An advertisement to shipworkers in the Stockton Record, May 26, 1945.

An Arsenal of Democracy

Donate to Stocktonia News Service’s Jumpstart Campaign

Stockton, in addition to its unique history as the agricultural and logistics powerhouse of inland California, long distinguished itself among California cities for the magnitude and importance of its manufacturing. During WWII, the city was the largest industrial center in the Central Valley.

Stockton had it all. To “make manufacturing work” as a business, you need cheap transportation, cheap raw materials, and a skilled workforce. The inland California Delta, proximity to the Sierra Nevada, and Stockton Unified’s early twentieth century status as one of the top scool districts in the Country, ensured that manufacturing was a major industry here from the 1890s through the 1950s. Holt Brothers Manufacturing (developed the tractor), Hickinbotham Brothers (built construction equipment), Letourneau Industries (developed the bulldozer), and many other firms dominated Stockton’s economy.

The Port of Stockton in November 1941. The district would become a major industrial center during WWII. Photo from the April 7, 1945 edition of the Stockton Record.

With so much industrial know-how, it was little wonder that the city would become a major shipbuilding center during the second world war.

Just eight days after Pearl Harbor, on December 15, 1941, shipbuilders Stephens Brothers launched its first war vessel for the US Navy. Colberg Brothers completed an identical ship the next day. The first two boats were the YMS 94 and YMS 95, which were Minesweepers for the US Navy. You can see a similar vessel, the USS Lucid, by attending the Stockton Maritime Museum.

By 1943, Stockton’s wartime industries, centered on the waterfront across from the Port of Stockton, included Stephens Brothers, Colberg Boat Works, Pollock-Stockton Shipbuilding Company, Rheem Manufacturing, Harris Manufacturing, Hickinbotham Shipbuilders, Kyle & Company, Clyde W. Wood, Kyle & Company, Moore Equipment Company, and 195 smaller manufacturing firms, all maintaining robust contracts from the US military-industrial complex, for the construction of everything from Minesweepers and Floating Dry Docks, to the wire coat hangers and pencil sharpeners used at US Army bases.

The largest firms were Stockton’s major employers. As of January 1, 1943, 6,700 workers were employed by the city’s wartime manufacturing industries, with total wages exceeding $19,000,000 (well over $32,000,000 today). In the first two weeks of 1943 alone, local firms built 29 ships and barges.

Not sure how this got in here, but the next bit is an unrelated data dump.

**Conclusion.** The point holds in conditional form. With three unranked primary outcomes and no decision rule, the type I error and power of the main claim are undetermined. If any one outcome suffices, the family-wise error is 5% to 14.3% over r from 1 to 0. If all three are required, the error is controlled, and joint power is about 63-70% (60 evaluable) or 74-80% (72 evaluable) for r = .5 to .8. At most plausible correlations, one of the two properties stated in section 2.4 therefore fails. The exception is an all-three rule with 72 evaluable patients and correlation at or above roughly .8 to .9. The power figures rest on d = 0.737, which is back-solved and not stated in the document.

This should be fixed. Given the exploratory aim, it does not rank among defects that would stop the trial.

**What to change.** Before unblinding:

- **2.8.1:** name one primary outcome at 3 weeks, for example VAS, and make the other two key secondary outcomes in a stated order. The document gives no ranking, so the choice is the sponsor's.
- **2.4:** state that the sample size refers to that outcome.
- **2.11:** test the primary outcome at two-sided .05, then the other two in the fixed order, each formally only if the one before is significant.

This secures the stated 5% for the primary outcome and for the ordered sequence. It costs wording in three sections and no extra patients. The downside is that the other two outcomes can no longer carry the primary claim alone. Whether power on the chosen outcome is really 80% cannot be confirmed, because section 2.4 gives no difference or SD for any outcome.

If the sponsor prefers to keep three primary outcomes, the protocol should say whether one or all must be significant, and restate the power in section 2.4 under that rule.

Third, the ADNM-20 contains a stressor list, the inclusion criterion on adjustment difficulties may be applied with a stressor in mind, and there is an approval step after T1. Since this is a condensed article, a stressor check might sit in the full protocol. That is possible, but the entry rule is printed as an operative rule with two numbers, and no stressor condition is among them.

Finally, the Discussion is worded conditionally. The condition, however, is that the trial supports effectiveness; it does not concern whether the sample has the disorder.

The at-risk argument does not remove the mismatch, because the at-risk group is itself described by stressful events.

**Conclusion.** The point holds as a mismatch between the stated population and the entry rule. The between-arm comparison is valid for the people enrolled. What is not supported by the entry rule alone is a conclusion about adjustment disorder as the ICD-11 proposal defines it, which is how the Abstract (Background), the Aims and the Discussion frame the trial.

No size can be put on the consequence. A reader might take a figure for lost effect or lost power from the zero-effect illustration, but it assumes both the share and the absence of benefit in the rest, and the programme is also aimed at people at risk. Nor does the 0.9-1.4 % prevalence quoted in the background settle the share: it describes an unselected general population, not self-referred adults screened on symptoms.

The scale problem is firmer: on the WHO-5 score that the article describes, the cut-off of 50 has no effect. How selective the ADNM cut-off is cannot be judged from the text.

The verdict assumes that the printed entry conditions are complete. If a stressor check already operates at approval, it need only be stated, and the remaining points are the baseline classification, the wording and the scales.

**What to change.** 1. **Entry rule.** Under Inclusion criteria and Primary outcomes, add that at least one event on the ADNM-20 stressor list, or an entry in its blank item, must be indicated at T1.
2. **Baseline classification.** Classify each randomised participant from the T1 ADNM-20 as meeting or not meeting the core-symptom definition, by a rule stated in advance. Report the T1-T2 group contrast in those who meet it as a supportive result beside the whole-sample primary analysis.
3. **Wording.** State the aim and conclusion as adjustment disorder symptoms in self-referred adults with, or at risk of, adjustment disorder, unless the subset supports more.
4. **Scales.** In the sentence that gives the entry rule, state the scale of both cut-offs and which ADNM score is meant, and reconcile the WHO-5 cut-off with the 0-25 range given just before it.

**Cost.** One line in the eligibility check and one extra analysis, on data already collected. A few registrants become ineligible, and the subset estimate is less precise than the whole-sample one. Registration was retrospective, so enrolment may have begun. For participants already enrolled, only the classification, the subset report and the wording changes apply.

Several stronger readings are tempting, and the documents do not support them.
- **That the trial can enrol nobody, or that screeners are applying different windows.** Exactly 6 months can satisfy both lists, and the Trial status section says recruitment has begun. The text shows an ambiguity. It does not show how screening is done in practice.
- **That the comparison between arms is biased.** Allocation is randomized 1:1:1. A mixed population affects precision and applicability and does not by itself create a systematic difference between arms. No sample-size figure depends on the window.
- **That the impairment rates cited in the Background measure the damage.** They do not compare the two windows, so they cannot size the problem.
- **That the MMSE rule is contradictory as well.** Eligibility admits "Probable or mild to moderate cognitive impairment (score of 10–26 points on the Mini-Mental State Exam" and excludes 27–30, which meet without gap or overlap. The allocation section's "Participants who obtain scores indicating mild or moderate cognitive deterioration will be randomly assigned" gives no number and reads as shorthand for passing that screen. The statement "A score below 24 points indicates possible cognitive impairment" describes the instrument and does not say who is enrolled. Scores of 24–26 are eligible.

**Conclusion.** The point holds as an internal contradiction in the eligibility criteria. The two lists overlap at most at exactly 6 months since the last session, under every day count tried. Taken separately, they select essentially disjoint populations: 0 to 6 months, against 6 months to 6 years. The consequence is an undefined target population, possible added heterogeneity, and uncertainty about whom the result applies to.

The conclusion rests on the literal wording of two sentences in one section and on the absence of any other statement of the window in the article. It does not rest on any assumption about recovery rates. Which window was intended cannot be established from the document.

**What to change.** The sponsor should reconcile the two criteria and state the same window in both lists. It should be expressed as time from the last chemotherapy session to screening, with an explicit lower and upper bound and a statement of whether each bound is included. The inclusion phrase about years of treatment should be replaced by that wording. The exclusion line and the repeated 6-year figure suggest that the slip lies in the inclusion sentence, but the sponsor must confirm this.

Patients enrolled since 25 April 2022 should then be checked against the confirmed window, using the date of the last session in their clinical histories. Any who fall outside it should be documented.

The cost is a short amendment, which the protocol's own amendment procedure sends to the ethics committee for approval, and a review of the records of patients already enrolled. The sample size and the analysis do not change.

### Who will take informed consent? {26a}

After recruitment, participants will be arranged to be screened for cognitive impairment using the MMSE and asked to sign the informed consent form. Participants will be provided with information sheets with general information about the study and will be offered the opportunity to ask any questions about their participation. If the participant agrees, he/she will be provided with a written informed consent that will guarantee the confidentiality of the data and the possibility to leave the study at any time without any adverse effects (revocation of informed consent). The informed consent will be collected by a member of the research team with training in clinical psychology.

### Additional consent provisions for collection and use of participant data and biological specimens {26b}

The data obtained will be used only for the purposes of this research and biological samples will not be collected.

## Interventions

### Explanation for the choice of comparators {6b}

Among the many ships built in Stockton were the aforementioned Minesweepers (Stephens Brothers & Colberg Boat Works), Large Auxiliary Floating Dry Docks (Pollock), Barracks, Repair, and Freight Barges (Pollock), Tank landing and Derrick Barges (Hickinbotham), Deck and Landing Barges (Kyle & Co.), Seaplane Derricks (Moore Equipment Company), Landing Craft (Moore Equipment Company, notably used in the Pacific Islands campaign), Air-Sea Rescue Boats (Stephens Brothers), and Rescue & Salvage Ships (Colberg Boat Works). A variety of these vessels can be viewed below:

USS Artisan (ABSD-1) with Antelope (IX-109) and LST-120 in the dock at Espiritu Santo, New Hebrides Islands, 8 January 1945. A Large Auxiliary Floating Dry Dock. Built by Pollock in Stockton. US Navy – Official U.S. Navy Photograph 80-G-314233, now in the collections of the National Archives.
Landing craft, including ships built by Moore Equipment Company, at Okinawa. US Navy – Official U.S. Navy Photograph, now in the collections of the National Archives.
MSO-430 Engage, built by Colberg Boat Works. US Navy – Official U.S. Navy Photograph, now in the collections of the National Archives.

By August 1945, the war was over, and Stockton’s major manufacturing concerns were rapidly turning their efforts to postwar construction and conversion to serving civilian needs. Pollock- Stockton Shipbuilding had grown so large that they were able to maintain their Navy contractds. Other firms, such as Rheem Manufacturing, retooled and secured contracts manufacturing oil drums. Stephens-Colberg Yards (a merger) returned to commercial, government, and pleasure craft. The number of employees in the manufacturing field went from an approximate high of 12,000 in early 1945 to closer to 4,000 by 1946.

Interested in learning more about Stockton during WWII? Stay tuned for our next article on the patriotic efforts of Stockton High School.

Join the Conversation

2 Comments

Leave a comment

Your email address will not be published.